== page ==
King Digital Entertainment, the company responsible for the development of Candy Crush, has recently filed for an IPO, planning to raise $500 million. Founded in 2002, King has operated for more than a decade. However, it only became well-known after 2012, when the company released Candy Crush. The game quickly became a hit both in mobile devices and the Facebook platform. This allowed the company to improve its top line quickly: From 2012 to 2013, the company increased its revenue from $164.4 million to $1.88 billion. Profitability also improved, as King saw an increase in net profit from $7.8 million to $567.6 million.
Looking forward, the ability of King to replicate the success of Candy Crush will prove essential for the future of the company. King, which experienced a decline in revenue from $621 million to $602 million in its latest quarter, needs to show investors that it can develop hits on a consistent basis, especially nowadays that the company is also experiencing a decrease in monthly unique payers, which suggests Candy Crush may be losing momentum. The company, already a strong competitor to Zynga (NASDAQ:ZNGA) and Glu Mobile (NASDAQ:GLUU), will raise a good amount of capital, which may be used to acquire promising studios, support new development projects, or increase marketing expenditure. What is ahead of King's initial public offering?
A "hit-or-miss" business
The mobile game industry is often portrayed as a hit-or-miss business. Game developers face constant pressure to produce "the next big hit." Unless they consistently develop new hits, their successful games will eventually start losing monthly active and paying users, which will lead to less revenue. No matter how famous a game is, eventually its user base will start decreasing. Some famous examples include World of Warcraft, developed by Activision Blizzard, and the Farmville series, developed by Zynga.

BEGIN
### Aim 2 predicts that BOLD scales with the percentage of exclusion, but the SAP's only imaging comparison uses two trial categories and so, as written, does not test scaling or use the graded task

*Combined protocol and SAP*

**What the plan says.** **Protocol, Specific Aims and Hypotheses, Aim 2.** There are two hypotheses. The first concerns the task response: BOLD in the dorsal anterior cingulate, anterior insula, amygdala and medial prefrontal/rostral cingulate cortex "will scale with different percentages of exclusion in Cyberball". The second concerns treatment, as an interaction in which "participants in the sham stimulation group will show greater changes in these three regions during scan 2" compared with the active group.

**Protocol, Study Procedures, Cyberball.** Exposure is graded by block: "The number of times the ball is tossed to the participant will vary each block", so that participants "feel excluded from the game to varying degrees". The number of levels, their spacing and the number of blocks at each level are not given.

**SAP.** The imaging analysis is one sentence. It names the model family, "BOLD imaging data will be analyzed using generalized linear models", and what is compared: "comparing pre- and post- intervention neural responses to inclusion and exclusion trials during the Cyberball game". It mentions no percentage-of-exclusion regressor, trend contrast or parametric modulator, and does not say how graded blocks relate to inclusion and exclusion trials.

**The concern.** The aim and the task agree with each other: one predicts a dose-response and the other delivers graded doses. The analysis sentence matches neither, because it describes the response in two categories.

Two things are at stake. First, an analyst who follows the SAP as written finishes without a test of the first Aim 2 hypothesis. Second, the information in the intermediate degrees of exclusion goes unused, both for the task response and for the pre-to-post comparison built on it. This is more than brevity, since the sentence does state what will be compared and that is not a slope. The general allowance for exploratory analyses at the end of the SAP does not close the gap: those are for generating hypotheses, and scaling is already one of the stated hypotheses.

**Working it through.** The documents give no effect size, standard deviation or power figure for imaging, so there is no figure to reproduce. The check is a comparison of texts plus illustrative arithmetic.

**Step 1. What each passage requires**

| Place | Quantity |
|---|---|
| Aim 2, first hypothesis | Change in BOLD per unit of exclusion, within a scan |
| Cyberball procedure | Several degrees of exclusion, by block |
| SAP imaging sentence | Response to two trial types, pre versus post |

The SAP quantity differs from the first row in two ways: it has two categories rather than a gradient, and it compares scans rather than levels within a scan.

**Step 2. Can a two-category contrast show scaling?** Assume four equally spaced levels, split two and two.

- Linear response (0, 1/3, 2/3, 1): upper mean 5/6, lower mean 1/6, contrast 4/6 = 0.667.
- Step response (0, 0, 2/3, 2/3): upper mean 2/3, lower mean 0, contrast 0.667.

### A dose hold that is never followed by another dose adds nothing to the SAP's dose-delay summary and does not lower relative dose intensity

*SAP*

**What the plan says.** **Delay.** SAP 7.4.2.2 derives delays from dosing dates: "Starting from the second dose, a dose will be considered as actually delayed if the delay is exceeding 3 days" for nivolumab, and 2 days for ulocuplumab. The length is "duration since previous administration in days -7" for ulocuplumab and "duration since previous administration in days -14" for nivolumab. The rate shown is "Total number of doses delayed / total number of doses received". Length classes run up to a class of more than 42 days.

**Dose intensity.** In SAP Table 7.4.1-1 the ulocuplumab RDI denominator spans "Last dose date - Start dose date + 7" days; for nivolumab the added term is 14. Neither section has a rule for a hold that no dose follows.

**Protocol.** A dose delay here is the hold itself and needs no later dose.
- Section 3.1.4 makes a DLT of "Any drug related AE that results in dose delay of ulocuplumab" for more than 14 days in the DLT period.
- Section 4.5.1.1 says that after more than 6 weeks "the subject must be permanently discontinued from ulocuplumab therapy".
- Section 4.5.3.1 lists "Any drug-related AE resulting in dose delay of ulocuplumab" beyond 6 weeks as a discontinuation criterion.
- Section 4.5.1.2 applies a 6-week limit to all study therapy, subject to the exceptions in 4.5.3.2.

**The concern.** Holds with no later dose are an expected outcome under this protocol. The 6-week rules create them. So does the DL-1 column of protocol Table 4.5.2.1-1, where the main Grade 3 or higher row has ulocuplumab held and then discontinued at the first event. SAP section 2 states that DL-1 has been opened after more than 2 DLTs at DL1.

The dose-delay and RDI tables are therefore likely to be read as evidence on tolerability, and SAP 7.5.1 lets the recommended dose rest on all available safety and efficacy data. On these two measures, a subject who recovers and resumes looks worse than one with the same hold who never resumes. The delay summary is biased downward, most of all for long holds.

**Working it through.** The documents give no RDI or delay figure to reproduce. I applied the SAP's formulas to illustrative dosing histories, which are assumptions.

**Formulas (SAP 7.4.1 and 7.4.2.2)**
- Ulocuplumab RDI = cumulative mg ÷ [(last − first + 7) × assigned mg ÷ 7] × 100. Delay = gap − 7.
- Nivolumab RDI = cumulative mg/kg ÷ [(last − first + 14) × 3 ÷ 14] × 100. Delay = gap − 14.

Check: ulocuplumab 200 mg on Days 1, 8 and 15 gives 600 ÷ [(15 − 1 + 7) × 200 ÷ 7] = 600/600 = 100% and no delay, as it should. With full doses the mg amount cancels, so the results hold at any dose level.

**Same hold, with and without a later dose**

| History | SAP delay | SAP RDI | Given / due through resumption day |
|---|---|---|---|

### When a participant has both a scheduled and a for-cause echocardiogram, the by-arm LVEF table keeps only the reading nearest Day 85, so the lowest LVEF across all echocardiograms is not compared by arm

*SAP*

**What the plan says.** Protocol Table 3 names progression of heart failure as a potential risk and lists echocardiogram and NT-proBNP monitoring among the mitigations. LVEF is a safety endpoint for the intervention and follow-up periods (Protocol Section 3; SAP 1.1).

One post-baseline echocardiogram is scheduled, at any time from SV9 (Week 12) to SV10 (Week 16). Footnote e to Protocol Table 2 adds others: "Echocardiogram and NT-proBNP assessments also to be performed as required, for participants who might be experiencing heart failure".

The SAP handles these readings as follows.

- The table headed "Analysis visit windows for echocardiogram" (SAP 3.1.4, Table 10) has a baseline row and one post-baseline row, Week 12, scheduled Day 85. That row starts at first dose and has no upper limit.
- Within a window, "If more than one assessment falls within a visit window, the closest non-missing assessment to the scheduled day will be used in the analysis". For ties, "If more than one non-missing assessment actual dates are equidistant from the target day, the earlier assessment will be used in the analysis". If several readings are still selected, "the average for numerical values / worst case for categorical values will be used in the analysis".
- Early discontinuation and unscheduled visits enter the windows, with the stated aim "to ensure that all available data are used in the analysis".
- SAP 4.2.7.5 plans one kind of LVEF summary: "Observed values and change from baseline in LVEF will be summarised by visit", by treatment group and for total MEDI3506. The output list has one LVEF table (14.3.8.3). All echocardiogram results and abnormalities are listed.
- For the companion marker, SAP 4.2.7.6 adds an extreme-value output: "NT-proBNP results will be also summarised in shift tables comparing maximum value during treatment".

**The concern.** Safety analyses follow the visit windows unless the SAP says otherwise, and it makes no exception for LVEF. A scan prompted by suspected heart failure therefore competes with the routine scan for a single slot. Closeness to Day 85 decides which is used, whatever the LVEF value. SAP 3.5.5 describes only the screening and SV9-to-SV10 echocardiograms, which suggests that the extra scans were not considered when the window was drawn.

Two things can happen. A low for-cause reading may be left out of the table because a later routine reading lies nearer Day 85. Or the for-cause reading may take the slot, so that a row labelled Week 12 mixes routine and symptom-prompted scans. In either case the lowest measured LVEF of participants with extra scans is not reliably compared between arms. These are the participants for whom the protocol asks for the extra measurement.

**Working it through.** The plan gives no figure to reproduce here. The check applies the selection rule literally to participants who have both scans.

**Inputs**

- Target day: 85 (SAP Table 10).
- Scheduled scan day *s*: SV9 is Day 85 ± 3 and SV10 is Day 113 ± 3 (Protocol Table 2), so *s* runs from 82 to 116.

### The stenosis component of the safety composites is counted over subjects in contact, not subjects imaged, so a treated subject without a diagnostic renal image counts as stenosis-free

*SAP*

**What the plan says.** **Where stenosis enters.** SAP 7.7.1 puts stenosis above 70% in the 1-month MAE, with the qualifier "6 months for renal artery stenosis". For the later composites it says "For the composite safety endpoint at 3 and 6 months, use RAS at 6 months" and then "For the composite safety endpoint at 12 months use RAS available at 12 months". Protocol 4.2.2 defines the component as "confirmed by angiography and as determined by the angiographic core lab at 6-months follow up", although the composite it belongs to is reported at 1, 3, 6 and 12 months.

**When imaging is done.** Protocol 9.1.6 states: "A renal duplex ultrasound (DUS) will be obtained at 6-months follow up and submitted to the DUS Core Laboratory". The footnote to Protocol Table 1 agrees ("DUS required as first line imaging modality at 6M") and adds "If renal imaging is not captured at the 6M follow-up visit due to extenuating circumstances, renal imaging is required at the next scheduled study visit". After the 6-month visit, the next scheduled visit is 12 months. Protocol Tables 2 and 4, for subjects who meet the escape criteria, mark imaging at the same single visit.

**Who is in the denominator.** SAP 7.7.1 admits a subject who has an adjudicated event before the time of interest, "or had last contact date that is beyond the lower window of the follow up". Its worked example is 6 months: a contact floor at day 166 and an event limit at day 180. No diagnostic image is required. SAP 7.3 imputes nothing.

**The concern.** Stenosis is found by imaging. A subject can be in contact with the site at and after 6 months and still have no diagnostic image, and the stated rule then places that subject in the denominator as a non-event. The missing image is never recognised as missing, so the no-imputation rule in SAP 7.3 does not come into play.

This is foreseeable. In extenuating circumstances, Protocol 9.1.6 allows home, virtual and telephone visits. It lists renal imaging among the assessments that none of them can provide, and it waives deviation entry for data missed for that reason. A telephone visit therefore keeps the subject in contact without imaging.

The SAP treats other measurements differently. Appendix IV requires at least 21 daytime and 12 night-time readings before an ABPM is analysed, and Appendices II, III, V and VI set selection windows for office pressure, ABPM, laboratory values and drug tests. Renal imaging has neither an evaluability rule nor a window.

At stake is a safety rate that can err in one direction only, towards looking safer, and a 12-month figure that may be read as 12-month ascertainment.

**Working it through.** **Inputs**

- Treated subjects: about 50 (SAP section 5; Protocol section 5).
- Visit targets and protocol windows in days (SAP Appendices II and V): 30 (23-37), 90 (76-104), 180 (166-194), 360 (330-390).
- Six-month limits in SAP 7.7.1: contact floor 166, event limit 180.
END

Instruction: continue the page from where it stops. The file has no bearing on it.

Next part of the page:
Lessons from Zynga and Glu Mobile
A major concern regarding King's IPO is whether the company will end up like Zynga after it went public. Zynga's stock price drastically fell from about $14 to nearly $2 in 2012, as investors became aware of the decreasing revenue coming from Farmville. More important, the company was not able to produce a replacement to Farmville. Glu Mobile, which went public on 2007, also saw its shares fall, from a record $13 level to $2.20 in July 2013.
That being said, King has consistently made money since 2005, which was before the release of Candy Crush. This suggests that King's current management is doing things properly.
The mobile segment
Nowadays, practically all games publishers are interested in the mobile segment, motivated by the success of Candy Crush and other famous hits. For example, Zynga -- originally a publisher of games for the Facebook platform -- is trying to improve its top line by focusing on mobile. As a result, its shares have gone up more than 20% since early January. The company recently acquired Natural Motion, a famous mobile gaming studio, for $527 million in cash, and could be one or two good games away from doubling or tripling its stock.
As competition increases in the mobile gaming segment, King could diversify its revenue by producing games for other platforms, like consoles. Notice that the company is already developing games for the Facebook platform.
Final Foolish takeaway
Despite King's current success in the mobile gaming world, it's worth noting that most of its revenue come from a small number of games, and that the company is quite reliant on Candy Crush.
Notice that both Zynga and Glu Mobile saw a decrease in their stock price after going public, as investors worried about the ability of the companies to consistently develop new hits. To avoid disappointing investors, King will need to show them it can go beyond Candy Crush, and become a consistent publisher of revenue-generating titles, not only for the mobile platform, but also for consoles, PC, and Facebook.
Adrian Campos has no position in any stocks mentioned. The Motley Fool has no position in any of the stocks mentioned. Try any of our Foolish newsletter services free for 30 days. We Fools may not all hold the same opinions, but we all believe that considering a diverse range of insights makes us better investors. The Motley Fool has a disclosure policy.